So I received news recently that one couple that my family is close with is expecting their first child - congrats to the Ps! Undoubtedly, this will be a dramatically life changing event, teaching much of patience, selflessness and even more about unconditional love than you've ever fathomed. I am aware of at least 5 other couples who are also expecting, some their first, others #2, etc. I suppose that is to be expected in the age demographic I tread in but damn, you all have been getting freaky! Anyhow, as a public service, I'd like to offer some parental advice. I believe that these tips can be applied to first time or repeat offenders.
My tips are best presented through the use of a true story of the better half and I.
Our first child was born 42 minutes after parental admission to the hospital. All the literature warned that the first generally takes the longest to deliver. In our case, boy were they right!
Our second was due and we knew we were getting close to D-day. The arrangement was for my mom to watch the first while we went to the hospital for delivery of the second. Our friend Danielle was our emergency backup as my mom lives about 2 1/2 hours away. Overnight, we received signs indicating that the time was near. We called mom at about 6:30 in the morning. She would get ready and head on up as soon as possible. We called the doctor and were given specific instructions: When the contractions are 5 minutes or less apart and last 60 seconds, head to the hospital. Sounds simple enough.
Tip 1: Question everything! This 5 minutes apart business above seems like sage advice. Perhaps we should not have taken it as such a black and white edict.
So, while we wait, we pop on the movie Love Actually and hang out, the pre-birth bliss settling over our idealic suburban homestead. Oh, except for every time there was a contraction, when there was a lot of grunting, screaming and writhing. The contractions are getting closer but still around 8 or 9 minutes apart. Mom is still at least an hour and a half away. Time to call in the cavalry, Danielle to the rescue.
Tip 2: Be conservative when enacting your emergency plan. If you think you should set the emergency plan in motion, you probably should have called a good half hour or so ago.
Danielle is about 20 minutes away from our house when the call is made. We should still have plenty of time. While we await her arrival, we start packing up our 2 week old vehicle bought in anticipation of the familial expansion. All of the clothes for mom and baby are safely packed away along with all the other things needed at the hospital. And, just in case, I put a towel down over the seat where expecting mom would be sitting.
Tip 3: Whether you think you need it or not, ALWAYS ALWAYS ALWAYS put the towel down over mom's seat.
Well, lookie there, in those 20 minutes, contractions went from being 8 minutes apart to about 4, wow, the wonder of nature at work. Guess we better hustle to the hospital, luckily the contractions aren't a minute long, so we should be OK, right? There was a lot of pain in those contractions so I drove as fast as humanly possible. The hospital is about 30 or 35 minutes from the house.
I was going as fast as I could and ticking people off left and right. One woman actually drove slowly on purpose to prevent me from moving ahead. We should have just pulled her over and had the baby in her car! Anyhow, as we are approaching the hospital, we're getting VERY close to baby time. This next tip is perhaps the most important.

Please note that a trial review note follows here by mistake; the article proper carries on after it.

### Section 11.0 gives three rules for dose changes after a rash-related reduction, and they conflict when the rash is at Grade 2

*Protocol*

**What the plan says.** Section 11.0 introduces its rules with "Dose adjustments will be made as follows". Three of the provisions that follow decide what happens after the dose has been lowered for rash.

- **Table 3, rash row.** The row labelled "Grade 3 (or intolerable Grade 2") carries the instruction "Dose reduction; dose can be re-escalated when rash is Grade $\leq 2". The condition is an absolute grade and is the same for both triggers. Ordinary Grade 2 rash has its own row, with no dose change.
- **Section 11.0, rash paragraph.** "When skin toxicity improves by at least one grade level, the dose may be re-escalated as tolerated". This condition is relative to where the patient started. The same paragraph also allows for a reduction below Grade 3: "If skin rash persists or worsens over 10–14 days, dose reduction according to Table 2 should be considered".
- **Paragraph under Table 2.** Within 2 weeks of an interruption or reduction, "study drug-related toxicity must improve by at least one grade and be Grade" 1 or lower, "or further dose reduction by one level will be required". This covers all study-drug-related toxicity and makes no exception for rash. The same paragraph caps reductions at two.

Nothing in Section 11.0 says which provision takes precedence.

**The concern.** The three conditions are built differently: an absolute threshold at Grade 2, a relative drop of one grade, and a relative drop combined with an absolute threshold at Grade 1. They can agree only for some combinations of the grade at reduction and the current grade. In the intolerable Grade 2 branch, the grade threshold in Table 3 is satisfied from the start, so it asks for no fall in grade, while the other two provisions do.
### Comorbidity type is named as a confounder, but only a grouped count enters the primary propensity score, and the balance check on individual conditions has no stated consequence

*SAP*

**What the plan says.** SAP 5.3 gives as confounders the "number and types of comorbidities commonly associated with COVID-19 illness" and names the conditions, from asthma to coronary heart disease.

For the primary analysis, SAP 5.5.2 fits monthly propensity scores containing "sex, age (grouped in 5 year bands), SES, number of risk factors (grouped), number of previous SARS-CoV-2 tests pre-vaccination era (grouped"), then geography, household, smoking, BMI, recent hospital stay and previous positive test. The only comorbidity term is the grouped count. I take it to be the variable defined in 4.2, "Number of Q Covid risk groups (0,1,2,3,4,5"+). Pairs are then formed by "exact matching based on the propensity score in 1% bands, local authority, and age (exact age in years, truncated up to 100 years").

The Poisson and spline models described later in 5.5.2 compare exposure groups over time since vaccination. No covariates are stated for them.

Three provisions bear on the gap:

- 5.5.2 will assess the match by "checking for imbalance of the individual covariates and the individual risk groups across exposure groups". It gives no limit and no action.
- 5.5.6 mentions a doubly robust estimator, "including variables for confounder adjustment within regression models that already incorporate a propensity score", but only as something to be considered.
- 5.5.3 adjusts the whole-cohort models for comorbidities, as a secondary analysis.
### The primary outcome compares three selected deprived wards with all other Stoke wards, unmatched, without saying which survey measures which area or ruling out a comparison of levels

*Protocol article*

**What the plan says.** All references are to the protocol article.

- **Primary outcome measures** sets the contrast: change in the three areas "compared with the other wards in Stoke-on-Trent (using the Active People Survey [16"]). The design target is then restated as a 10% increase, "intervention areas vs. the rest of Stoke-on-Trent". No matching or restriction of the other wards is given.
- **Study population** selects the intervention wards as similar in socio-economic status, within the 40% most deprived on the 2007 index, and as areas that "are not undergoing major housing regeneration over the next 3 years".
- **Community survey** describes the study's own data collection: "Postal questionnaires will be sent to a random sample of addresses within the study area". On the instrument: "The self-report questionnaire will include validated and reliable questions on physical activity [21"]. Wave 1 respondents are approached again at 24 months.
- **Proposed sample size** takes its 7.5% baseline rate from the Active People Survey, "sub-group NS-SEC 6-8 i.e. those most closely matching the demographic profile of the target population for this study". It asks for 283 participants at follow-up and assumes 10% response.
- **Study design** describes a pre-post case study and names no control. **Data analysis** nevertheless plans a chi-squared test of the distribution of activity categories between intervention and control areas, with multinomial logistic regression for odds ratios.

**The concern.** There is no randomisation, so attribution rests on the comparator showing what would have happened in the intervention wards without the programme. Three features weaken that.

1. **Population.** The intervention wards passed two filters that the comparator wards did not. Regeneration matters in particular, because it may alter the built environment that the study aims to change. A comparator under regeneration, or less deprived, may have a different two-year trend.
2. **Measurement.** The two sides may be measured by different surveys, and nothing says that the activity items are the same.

Tip 4: When driving to the hospital with a baby seconds away from popping out, do NOT under any circumstances ask the expecting mother for directions. I can't stress this enough.
It appears that under pressure I may have lost a bit of my wits but luckily was able to remember exactly which way to go. We are now about 4 or 5 blocks from the hospital and I am told that the baby's head is free of it's 9 month home. While I am not sure if this is true or not, I'm not going to stop to find out. Hit the gas!!!
We are now in the turn lane to the hospital and the impatient little brat makes a full descent from the tummy region. Whoa!!!!!!!!!! No crying, (from baby that is, mom is pretty close to crying, if not in full tears), which is kind of scary. I whip the vehicle into the ER ambulance drop off area and jump out of the car. The following discussion ensues:
Me: "My wife just had a baby!"
EMT type dudes: "How far apart are the contractions?"
Me: "No, she just had the baby!"
EMT type dudes: (all hell breaks loose)
At this point, the heavens open and doctors, nurses, EMTs and other very medical looking people start streaming towards our vehicle from every possible region of the hospital. Our OB/GYN and her posse come from one direction, the ER folks from another and everything is in capable hands. The umbilical cord was literally cut in the front seat of our vehicle. While the better half is certainly still in pain and feeling weak, all would ultimately be OK. Not only that, but she gained a reputation around the hospital as "Car mom", as she discovered from the maintenance dude who came in to fix the TV in her hospital room a day later. I personally prefer her self-christened nickname of "the human water slide".
We considered naming the baby after the vehicle she was born in but ultimately decided against it. When providing info later for the birth certificate, the hospital admin asked us approximately where on our trip was the baby born - I think the cert actually has an intersection name on it IIRC. My attempts to get an endorsement deal out of Honda have fallen on deaf ears. My letter stating it "was roomy enough to have a baby in" apparently wasn't a good tagline.
Tip 5: Leave plenty of time to get to the hospital. In fact, you might even want to go a little early.
All's well that end's well. But it was definitely a scary experience that makes me get a little antsy just talking about.
Until next time.